EPPO Appoints Frank Eler and Oštir as Slovenian Prosecutors

By , 24 Nov 2021, 20:59 PM Politics
EPPO Appoints Frank Eler and Oštir as Slovenian Prosecutors www.eurojust.europa.eu

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STA, 24 November 2021 - The College of the European Public Prosecutor's Office (EPPO) appointed on Wednesday Tanja Frank Eler and Matej Oštir as Slovenia's European delegated prosecutors for five-year terms, same as all the other delegated prosecutors, in a move welcomed by the prosecutors and the EU Commission.

"We are extremely pleased to have been appointed European delegated prosecutors for a full five-year term and therefore given an opportunity to take part in this project," Frank Eler and Oštir told the STA.

"We thank the European Public Prosecutor's Office for the trust it has shown us. Regardless of all complications in the appointment procedure we would, above all, like to focus on further work in the prosecution of crime against the EU budget," they added.

Slovenia's Supreme State Prosecutor's Office welcomed the EPPO's decision as well, reiterating its stance that the pair were good candidates who had met all the conditions to be appointed European delegated prosecutor.

The decision has ended "delays in the fulfilment of Slovenia's agreed obligations," the Supreme State Prosecutor's Office said, noting that with Frank Eler and Oštir's appointments, Slovenia would finally fill in the gap that had beset the EPPO and "join the common efforts to protect the EU's financial interests in the country".

European Commission Vice-President for Values and Transparency Vera Jourova congratulated Frank Eler and Oštir on their appointments, posting on Twitter: "Good news, now we have Delegated Prosecutors from every participating country."

Justice Commissioner Didier Reynders shared the sentiment, saying: "After several exchanges I had with the Slovenian Prime Minister Janez Janša and the Minister of Justice Marjan Dikaučič, I am happy that we now have delegated prosecutors in all member states participating in the EPPO."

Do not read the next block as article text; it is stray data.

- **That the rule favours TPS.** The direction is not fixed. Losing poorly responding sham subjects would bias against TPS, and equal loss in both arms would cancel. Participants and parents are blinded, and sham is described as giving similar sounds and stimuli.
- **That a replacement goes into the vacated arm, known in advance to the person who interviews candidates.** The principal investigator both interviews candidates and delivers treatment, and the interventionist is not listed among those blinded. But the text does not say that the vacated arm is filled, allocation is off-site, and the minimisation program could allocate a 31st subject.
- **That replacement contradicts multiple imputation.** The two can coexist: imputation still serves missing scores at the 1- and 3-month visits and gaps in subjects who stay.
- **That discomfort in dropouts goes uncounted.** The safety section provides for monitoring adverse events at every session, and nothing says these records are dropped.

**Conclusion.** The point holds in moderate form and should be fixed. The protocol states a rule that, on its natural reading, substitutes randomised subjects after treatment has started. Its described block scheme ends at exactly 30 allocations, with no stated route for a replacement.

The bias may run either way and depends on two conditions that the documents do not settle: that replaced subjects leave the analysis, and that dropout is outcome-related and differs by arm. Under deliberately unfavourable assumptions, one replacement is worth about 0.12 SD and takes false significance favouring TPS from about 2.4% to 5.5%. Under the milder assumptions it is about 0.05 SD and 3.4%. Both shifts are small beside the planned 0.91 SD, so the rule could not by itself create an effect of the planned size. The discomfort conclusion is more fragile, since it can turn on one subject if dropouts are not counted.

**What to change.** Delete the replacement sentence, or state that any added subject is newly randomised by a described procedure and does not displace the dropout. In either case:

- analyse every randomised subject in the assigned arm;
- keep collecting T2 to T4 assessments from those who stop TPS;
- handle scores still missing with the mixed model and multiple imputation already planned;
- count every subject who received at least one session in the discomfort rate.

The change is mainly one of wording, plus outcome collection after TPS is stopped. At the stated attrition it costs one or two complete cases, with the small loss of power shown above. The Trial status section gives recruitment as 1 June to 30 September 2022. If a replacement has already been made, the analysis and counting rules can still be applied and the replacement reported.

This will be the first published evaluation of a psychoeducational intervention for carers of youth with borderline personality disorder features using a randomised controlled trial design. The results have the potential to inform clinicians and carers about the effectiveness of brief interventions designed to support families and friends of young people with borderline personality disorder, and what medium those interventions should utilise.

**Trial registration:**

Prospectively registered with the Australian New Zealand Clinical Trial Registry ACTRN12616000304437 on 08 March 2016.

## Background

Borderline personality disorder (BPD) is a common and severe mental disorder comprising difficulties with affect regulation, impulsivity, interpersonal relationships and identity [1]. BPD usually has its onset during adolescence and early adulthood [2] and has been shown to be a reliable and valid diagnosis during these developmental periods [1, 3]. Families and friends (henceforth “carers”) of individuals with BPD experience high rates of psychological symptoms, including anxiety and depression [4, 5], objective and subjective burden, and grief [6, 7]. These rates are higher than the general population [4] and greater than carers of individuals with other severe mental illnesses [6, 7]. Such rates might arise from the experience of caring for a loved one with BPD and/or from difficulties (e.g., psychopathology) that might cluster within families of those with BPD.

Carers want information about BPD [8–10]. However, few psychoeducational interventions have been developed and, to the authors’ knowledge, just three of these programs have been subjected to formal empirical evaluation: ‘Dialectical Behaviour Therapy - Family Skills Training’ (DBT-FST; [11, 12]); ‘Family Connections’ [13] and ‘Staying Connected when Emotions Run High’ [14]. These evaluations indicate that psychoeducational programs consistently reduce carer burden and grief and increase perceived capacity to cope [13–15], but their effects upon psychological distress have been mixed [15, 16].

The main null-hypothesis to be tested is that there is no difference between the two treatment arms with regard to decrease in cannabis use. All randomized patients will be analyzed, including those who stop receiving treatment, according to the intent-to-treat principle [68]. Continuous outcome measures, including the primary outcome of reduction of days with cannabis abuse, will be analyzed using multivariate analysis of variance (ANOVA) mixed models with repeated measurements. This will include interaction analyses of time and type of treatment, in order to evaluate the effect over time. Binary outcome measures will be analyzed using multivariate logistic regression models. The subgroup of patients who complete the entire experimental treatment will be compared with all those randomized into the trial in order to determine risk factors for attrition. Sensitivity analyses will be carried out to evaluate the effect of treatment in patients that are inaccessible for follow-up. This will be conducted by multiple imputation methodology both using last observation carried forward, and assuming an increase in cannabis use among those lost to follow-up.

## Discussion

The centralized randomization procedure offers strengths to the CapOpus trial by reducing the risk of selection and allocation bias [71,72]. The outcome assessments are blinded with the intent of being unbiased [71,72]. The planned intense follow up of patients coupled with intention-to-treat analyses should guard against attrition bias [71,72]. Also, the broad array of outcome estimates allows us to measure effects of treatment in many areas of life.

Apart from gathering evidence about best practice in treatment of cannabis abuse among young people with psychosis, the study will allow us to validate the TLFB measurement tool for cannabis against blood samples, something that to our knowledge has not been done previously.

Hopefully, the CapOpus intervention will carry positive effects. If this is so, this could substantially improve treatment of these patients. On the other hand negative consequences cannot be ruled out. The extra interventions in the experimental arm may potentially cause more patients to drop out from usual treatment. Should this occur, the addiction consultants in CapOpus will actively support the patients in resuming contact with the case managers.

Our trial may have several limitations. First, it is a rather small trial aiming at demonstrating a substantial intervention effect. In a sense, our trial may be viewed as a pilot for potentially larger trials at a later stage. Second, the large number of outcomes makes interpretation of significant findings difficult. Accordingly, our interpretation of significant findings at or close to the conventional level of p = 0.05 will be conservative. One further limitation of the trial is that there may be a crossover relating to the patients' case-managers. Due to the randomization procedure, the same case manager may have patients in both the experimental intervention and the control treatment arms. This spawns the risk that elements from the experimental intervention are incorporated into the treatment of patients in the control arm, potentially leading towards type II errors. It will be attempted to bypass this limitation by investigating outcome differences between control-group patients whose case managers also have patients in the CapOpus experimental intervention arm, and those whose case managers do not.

The EPPO received the Slovenian government's proposal to appoint the two candidates on Friday after the government decided last Thursday to refer the State Prosecution Council's pick of Frank Eler and Oštir.

According to the government, the decision is temporary, in place only until the appointment procedure in Slovenia is completed, a stance that has been disputed by experts.

The government argued that it had taken note of the procedure so far and established that it had not been carried out in line with the state prosecution act due to an insufficient number of applications.

The decision to nominate the selected candidates on a temporary basis has been thus made to avert substantial damage to Slovenia that could be caused by the delay in the appointment, the government said.

However, following the assessment of Frank Eler and Oštir, the EPPO decided this morning to appoint them as full-fledged delegated prosecutors, each for a period of five years, same as delegated prosecutors from all the other EU countries participating in the EPPO.

This comes after the office highlighted on Monday that national authorities only proposed the candidates, but it was up to the EPPO's College to decide on their appointment. "This is key to our independence," the EPPO said.

The State Prosecution Council said that the appointments of Frank Eler and Oštir for a full five-year term "mean the confirmation of the legality of the council's proposal".

However, Janša said today that "nothing is happening that has not been agreed on". "If there is anything left that is unclear, it will be cleared up in the next months," he said at a press conference he held with the Polish prime minister today.

Justice Minister Marjan Dikaučič told Radio Slovenija that Slovenia had been all along striving to fully join the EPPO's efforts as soon as possible by appointing European delegated prosecutors. "Today's decision settled that," the minister said.

The office was launched in June to investigate and prosecute EU budget fraud and other crimes against the bloc's financial interests. A total of 22 member states take part in the EPPO, including Slovenia, which was the last country to propose its delegated prosecutors.

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